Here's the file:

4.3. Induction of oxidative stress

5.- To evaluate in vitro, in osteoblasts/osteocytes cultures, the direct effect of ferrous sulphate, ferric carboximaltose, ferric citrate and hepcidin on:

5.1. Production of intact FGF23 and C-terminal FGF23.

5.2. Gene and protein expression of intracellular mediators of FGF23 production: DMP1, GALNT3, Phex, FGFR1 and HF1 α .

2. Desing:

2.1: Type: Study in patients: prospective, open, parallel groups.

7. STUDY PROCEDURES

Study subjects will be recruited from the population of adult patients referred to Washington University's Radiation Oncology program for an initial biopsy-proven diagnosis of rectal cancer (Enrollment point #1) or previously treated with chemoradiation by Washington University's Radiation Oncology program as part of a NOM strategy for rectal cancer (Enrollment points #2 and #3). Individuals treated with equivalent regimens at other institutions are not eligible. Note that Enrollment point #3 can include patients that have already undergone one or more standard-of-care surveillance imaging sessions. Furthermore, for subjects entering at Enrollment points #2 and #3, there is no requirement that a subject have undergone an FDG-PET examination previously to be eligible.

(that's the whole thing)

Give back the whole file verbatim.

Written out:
4.3. Induction of oxidative stress

5.- To evaluate in vitro, in osteoblasts/osteocytes cultures, the direct effect of ferrous sulphate, ferric carboximaltose, ferric citrate and hepcidin on:

5.1. Production of intact FGF23 and C-terminal FGF23.

5.2. Gene and protein expression of intracellular mediators of FGF23 production: DMP1, GALNT3, Phex, FGFR1 and HF1 α .

2. Desing:

2.1: Type: Study in patients: prospective, open, parallel groups.

7. STUDY PROCEDURES

Study subjects will be recruited from the population of adult patients referred to Washington University's Radiation Oncology program for an initial biopsy-proven diagnosis of rectal cancer (Enrollment point #1) or previously treated with chemoradiation by Washington University's Radiation Oncology program as part of a NOM strategy for rectal cancer (Enrollment points #2 and #3). Individuals treated with equivalent regimens at other institutions are not eligible. Note that Enrollment point #3 can include patients that have already undergone one or more standard-of-care surveillance imaging sessions. Furthermore, for subjects entering at Enrollment points #2 and #3, there is no requirement that a subject have undergone an FDG-PET examination previously to be eligible.